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Employee Feature: A Passion for 3D Printing and Helping Others

J Gray 5x7

John Gray

NE Regional Design Technology Coordinator

“Two weeks ago my printer was running almost 24/7 for days on end. People were messaging me every day looking for 20, 30, 40 ear savers,” says John. “I keep getting small requests but the overall demand has slowed down, which is good, considering the supply of PLA is becoming more limited.”


As health care workers continue to wear face masks shift after shift, many have noticed irritation behind the ears where the mask constantly tugs. Luckily, there are solutions - ear savers.

Ear savers have become a hot commodity for anyone who regularly wears masks, ensuring they stay in place while not causing any pain from long-term use. Over the last month, John Gray, NE Regional Design Technology Coordinator, with our Buildings Group in Rochester, has printed over 600 ear savers for health care workers with his 3D printer.

John has always been a technology enthusiast and purchased his 3D printer to learn more about how it worked. He never imagined he’d be using it to supply health care workers with much-needed equipment.

Once the COVID-19 pandemic started he was in touch with a number of friends and family members in the medical profession and learned of a need for the ear guards as part of their PPE use. To-date, John has shipped over 600 to nurses in Florida, Rochester General Hospital, Strong Memorial Hospital and for the bank at which his Mother-in-Law works. While the demand has slowed down, requests continue to trickle in.

Printing Process

PLA (polylactic acid) is the 3D printing filament used to produce the ear savers, feeding into the printer like a plastic spool of thread. John likens production of ear guards to cooking. The process involves creating or procuring an initial design from a website like Thingiverse (the recipe), obtaining the right kind of filament for the product (the ingredients), then programming the printer with a series of print settings, like speed, layering and cooling (mixing ingredients) and printing. On average, it takes an hour to print one batch of ear savers, with 6 to 8 created per batch.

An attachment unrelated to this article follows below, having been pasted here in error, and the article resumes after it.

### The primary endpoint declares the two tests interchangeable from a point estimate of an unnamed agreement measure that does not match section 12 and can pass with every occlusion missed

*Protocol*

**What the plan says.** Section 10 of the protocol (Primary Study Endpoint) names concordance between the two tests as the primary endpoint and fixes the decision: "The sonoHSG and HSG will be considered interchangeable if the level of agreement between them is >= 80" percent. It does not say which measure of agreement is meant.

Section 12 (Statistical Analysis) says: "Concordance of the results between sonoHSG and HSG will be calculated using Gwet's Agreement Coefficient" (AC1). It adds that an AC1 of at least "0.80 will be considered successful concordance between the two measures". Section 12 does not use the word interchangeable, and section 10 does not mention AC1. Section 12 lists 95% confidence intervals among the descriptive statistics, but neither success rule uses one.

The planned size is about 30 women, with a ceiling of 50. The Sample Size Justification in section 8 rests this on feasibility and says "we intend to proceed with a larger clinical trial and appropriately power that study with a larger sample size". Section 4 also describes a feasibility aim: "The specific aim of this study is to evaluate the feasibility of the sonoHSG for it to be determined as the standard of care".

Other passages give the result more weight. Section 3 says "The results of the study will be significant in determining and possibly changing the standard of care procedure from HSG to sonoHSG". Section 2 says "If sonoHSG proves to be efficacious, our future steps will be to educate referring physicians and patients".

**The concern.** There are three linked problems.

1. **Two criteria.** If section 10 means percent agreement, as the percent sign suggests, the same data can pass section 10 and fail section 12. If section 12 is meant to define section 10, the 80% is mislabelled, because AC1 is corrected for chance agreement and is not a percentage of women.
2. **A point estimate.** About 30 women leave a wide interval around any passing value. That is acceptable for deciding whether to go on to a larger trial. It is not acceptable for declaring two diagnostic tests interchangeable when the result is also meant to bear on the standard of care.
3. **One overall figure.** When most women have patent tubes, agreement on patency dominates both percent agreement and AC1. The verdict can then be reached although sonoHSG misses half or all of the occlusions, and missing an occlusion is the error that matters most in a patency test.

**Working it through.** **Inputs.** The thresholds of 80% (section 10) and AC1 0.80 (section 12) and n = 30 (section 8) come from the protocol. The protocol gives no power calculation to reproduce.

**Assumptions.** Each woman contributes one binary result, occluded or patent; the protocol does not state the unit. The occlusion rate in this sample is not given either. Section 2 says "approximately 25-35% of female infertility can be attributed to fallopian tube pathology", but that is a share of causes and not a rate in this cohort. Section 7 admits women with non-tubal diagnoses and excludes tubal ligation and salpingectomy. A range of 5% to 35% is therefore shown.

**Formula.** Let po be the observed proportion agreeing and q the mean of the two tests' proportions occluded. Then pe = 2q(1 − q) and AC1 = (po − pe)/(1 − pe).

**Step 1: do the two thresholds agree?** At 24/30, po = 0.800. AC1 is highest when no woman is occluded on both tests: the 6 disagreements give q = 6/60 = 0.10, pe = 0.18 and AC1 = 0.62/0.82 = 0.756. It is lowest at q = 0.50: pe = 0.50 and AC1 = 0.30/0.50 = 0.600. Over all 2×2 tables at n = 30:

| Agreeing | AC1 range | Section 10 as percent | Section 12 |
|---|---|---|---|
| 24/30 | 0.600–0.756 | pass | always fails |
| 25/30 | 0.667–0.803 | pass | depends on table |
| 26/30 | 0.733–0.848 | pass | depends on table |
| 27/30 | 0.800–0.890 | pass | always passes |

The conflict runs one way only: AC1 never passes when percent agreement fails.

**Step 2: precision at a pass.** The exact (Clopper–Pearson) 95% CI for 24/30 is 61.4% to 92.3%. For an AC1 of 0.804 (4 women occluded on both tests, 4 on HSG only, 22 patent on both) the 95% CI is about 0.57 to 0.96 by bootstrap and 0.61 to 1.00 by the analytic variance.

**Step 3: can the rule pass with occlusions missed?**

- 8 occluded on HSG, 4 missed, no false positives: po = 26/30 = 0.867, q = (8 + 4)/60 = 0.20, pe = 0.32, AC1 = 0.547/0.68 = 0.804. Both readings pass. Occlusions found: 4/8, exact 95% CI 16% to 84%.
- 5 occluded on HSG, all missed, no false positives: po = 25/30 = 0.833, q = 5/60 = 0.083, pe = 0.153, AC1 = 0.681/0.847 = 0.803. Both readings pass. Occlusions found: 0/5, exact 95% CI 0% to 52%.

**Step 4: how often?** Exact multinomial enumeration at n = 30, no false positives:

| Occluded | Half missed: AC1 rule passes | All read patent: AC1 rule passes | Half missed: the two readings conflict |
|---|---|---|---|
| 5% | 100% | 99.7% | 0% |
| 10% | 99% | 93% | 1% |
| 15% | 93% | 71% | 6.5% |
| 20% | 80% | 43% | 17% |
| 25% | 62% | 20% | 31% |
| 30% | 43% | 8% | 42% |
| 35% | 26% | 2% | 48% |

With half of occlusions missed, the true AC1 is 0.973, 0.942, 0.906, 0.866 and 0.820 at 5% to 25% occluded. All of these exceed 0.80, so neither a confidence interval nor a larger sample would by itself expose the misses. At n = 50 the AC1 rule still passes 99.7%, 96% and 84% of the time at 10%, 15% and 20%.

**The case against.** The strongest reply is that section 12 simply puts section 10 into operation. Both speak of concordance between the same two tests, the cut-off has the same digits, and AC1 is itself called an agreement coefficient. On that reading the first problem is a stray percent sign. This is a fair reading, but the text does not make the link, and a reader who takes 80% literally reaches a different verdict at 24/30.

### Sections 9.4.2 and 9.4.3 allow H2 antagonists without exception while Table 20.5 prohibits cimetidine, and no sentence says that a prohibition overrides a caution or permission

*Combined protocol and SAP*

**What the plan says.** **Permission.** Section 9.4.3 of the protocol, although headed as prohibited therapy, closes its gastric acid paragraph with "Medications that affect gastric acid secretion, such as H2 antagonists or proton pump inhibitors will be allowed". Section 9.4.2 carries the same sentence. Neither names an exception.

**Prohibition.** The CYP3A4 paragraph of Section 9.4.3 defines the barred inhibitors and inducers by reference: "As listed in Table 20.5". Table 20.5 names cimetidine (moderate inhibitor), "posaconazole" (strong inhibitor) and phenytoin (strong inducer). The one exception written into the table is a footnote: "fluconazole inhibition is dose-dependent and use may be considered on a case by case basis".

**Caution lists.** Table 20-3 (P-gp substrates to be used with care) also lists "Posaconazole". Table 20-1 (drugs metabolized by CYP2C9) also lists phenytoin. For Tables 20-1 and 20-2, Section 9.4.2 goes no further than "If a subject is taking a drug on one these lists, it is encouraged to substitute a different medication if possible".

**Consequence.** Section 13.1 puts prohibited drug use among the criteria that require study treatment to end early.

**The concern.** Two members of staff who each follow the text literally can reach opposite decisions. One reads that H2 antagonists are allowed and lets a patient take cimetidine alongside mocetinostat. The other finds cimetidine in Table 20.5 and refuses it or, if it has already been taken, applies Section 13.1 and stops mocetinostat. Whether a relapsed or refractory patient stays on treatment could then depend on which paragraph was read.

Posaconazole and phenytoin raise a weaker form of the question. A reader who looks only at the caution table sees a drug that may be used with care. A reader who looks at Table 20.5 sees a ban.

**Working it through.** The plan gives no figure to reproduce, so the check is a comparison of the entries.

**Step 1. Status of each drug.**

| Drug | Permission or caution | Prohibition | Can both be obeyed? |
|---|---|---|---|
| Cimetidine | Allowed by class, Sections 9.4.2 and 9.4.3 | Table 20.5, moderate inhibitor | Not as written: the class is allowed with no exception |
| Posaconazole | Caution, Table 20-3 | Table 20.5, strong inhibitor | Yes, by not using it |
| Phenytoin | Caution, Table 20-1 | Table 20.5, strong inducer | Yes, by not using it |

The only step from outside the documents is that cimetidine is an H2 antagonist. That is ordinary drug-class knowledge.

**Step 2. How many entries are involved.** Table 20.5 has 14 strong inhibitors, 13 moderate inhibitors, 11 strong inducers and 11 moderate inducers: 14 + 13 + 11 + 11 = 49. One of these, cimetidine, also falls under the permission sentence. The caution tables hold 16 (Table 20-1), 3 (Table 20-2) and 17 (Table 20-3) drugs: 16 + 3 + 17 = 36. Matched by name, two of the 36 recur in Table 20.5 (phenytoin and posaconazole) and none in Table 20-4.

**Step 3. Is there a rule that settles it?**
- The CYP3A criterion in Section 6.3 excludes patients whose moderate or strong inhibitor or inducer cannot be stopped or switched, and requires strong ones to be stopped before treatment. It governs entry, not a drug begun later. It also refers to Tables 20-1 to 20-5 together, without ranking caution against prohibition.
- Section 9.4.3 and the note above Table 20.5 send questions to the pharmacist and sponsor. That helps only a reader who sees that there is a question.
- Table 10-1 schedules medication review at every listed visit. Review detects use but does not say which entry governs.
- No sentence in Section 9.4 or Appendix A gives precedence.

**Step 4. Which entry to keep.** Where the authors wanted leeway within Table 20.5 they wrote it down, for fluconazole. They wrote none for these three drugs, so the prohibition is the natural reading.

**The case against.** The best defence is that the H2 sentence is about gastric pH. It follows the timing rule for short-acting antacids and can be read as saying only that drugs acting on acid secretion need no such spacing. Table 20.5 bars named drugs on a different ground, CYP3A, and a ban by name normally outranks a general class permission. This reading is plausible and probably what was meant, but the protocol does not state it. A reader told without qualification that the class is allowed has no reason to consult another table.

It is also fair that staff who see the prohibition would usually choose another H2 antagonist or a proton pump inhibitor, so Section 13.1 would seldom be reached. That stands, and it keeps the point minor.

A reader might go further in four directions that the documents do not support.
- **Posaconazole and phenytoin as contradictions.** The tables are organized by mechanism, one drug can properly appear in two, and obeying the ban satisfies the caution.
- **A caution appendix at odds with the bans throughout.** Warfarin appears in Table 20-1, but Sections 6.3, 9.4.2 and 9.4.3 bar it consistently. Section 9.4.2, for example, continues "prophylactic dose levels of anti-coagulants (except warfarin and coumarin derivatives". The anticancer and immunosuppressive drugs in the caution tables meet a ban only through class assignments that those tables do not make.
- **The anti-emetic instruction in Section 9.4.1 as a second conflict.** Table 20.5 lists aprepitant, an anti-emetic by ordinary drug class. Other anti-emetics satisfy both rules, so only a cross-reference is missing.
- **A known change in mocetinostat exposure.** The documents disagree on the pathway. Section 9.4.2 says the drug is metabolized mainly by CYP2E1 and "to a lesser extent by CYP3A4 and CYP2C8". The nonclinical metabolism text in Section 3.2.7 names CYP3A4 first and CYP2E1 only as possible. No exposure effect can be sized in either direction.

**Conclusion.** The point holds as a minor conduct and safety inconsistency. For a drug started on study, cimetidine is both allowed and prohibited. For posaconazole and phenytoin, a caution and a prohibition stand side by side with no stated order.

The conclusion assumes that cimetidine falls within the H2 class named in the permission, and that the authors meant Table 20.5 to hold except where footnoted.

While John is humble about his efforts, they’re filling a big need in the health care community and making a difference for many.

What's Next

John’s passion for 3D printing extends into the office with the ADT group, where he’s eager to share its value with the team and clients. He’s printed models of the lobby ceiling and security desk for Parcel 2 in Rochester, Avon Commons for work in Philadelphia and the site and building for a Greece Central School District project, among others.

Tim Burke, an Assistant Project Manager, shares that the Greece Central School District 3D print supported the client experience with the project. “The print was unique and offered our clients an opportunity to see the big picture after working through so many of the details within the building.” And, he adds that “John’s interest in 3D printing has even inspired others (team members) to purchase and attempt 3D printing themselves.”

What will he do once the COVID-19 demand has dried up? John will likely continue printing for Bergmann needs, and creating fun models with his daughters.

Thank you for all that you’re doing for our health care workers, John! Your skillset is incredibly important, and we are excited to see how 3D printing continues to play a role in Bergmann’s technology transformation.